Section 3a: Introduction to the Monarch Larva Monitoring Project
This is the fifth video of the Monarch Larva Monitoring Project video training series, introducing the project's origins, research, and volunteer activities.
Photo Credits (in order of appearance)
- Monitoring group: Michelle Solensky
- Monitoring with children: Sarah Kempke
- 5th instar on milkweed leaf: Robert B. Hughes
- Monarch being eaten by a spine shouldered stink bug: Anurag Agrawal
- Monarch nectaring on swamp milkweed, Asclepias incarnata: Janet Allen
- Milkweed in soybean field: Monarch Lab Photo
- Monarchs nectaring during migration: Dallas Hudson
- Field of milkweed: Denny Brooks
- Prairie with flowers in bloom: Debbi Nitka
Glossary Terms (in alphabetical order)
protection and preservation through careful management.
singular, datum: factual information that can be used as a basis for understanding something.
a system of interactions between a community of living organisms and their environment.
the waste product of larvae, called caterpillar poop by most. Monarch larvae produce a lot of this, especially in their later instars.
- Oe (Ophryocystis elektroscirrha)
a protozoan that infects monarchs and is known to decrease health, fecundity, and life span. It is passed by infected females to offspring when protozoan spores are rubbed onto milkweed (eaten by developing caterpillars) as they are laying their eggs.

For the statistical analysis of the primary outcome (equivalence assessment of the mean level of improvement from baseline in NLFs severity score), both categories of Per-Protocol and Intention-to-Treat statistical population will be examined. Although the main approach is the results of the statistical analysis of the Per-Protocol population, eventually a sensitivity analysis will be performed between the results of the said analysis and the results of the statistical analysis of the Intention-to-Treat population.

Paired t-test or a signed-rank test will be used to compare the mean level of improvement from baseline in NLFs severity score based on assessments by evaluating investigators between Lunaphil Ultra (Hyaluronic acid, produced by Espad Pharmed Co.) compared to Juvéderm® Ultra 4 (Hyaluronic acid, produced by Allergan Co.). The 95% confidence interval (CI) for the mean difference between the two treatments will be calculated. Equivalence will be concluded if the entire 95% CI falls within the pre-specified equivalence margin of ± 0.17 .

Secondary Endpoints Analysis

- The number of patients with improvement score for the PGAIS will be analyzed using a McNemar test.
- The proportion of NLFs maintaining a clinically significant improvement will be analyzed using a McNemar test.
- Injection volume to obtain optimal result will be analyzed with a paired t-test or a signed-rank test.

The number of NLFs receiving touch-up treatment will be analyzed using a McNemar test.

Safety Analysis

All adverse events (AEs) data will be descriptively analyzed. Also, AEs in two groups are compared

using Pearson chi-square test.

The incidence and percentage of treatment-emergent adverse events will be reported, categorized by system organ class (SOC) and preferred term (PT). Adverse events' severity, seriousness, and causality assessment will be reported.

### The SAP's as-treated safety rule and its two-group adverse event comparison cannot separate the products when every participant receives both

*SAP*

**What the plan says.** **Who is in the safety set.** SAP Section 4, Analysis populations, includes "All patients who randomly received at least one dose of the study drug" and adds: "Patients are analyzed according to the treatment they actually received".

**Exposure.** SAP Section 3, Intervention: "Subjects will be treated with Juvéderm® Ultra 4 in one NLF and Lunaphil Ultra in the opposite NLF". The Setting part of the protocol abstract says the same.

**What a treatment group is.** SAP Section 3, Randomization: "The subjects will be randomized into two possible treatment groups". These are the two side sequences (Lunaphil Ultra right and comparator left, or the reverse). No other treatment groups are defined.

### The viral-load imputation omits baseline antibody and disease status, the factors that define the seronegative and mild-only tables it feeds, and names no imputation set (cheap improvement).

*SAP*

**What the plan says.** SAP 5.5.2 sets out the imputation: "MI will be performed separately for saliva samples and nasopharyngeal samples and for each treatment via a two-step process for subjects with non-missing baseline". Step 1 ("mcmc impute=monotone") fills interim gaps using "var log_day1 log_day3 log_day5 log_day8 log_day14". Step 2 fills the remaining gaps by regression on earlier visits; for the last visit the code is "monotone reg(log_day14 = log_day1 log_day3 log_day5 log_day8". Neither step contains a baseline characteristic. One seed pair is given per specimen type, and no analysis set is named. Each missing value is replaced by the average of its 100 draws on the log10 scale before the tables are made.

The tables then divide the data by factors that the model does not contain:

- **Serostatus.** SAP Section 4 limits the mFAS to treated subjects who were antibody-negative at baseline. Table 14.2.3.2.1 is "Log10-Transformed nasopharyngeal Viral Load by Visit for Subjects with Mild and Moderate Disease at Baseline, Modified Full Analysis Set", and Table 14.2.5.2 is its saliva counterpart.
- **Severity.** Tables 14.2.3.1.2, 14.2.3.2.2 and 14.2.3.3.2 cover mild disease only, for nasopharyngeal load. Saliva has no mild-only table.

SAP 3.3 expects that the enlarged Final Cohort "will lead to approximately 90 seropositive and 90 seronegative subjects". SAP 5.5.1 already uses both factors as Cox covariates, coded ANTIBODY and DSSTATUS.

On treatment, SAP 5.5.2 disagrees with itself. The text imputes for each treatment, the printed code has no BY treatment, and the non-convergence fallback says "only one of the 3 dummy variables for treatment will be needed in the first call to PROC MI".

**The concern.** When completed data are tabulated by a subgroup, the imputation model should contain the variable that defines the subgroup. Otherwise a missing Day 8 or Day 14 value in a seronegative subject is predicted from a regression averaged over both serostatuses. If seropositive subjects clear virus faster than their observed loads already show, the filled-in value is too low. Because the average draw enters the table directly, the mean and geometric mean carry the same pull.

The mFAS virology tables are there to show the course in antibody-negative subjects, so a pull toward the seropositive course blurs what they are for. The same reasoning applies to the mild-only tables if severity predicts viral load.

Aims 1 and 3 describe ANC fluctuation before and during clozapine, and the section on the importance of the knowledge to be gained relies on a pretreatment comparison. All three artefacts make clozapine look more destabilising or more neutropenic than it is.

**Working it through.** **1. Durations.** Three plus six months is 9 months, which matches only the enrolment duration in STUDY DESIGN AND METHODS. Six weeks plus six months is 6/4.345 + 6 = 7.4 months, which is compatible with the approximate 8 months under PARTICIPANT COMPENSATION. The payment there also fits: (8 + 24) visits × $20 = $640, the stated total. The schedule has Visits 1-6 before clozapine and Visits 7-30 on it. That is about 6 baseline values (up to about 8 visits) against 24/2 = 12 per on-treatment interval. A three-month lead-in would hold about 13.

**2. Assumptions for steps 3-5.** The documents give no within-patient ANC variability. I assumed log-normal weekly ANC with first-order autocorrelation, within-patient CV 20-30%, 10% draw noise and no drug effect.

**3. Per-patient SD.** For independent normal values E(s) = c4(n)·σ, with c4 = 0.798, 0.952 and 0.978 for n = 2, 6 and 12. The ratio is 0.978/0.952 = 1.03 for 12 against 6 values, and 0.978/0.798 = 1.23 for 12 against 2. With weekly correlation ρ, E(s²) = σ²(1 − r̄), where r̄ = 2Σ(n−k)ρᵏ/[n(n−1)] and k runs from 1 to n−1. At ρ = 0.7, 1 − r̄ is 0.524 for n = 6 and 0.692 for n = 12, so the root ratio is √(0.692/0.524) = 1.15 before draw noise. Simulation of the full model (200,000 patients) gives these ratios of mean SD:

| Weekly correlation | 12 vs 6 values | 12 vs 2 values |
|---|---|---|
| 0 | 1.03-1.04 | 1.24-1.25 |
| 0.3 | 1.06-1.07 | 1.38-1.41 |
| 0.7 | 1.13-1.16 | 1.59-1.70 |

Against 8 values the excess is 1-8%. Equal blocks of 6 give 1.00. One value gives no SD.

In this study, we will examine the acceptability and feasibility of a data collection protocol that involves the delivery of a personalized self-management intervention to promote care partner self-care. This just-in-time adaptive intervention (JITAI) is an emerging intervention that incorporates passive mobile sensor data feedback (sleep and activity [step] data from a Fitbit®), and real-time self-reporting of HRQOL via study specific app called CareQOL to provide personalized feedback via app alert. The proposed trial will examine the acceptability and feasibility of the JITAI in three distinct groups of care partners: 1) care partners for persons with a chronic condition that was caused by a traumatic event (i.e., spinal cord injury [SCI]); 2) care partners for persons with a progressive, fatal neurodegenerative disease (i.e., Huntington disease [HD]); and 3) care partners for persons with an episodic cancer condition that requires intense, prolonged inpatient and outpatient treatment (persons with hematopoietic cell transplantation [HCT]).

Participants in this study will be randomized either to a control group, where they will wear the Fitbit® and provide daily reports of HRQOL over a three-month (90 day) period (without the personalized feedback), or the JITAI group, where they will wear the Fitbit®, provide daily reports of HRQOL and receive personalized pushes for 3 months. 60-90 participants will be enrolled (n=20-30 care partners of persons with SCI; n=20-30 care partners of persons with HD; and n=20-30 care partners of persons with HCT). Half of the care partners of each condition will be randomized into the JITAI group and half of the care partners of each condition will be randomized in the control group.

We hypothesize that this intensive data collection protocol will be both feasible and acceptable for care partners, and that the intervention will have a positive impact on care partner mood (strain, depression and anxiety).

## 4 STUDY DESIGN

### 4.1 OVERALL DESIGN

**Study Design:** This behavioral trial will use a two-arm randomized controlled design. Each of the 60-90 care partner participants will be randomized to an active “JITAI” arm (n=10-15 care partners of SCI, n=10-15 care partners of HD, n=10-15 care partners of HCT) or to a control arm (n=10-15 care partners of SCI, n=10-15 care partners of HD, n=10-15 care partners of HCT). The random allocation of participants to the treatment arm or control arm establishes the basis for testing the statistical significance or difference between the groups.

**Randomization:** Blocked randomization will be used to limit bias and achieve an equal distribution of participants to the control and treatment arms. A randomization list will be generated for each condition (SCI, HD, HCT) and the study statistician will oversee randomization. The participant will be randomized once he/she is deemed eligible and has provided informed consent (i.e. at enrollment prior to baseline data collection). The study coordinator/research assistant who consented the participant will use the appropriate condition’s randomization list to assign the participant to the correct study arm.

insects that lay their eggs on or inside another insect species (called their host). The eggs hatch and feed on the host from the inside, eventually killing the host.
- sample size
the number of replicates in an experiment. Larger sample sizes reduce the effects of random chance.
- tachinid flies
(tah-KIN-id): a fly family with about 1300 species in North America. Parasitic tachinids usually attach eggs to the outside of the host’s body. The eggs hatch, then the tachinid larvae burrow into the host and begin feeding inside. The host is almost always killed. The species that live in monarchs are gray and smaller than houseflies.
a sample strip of land used to monitor plant or animal populations and distribution within a given area.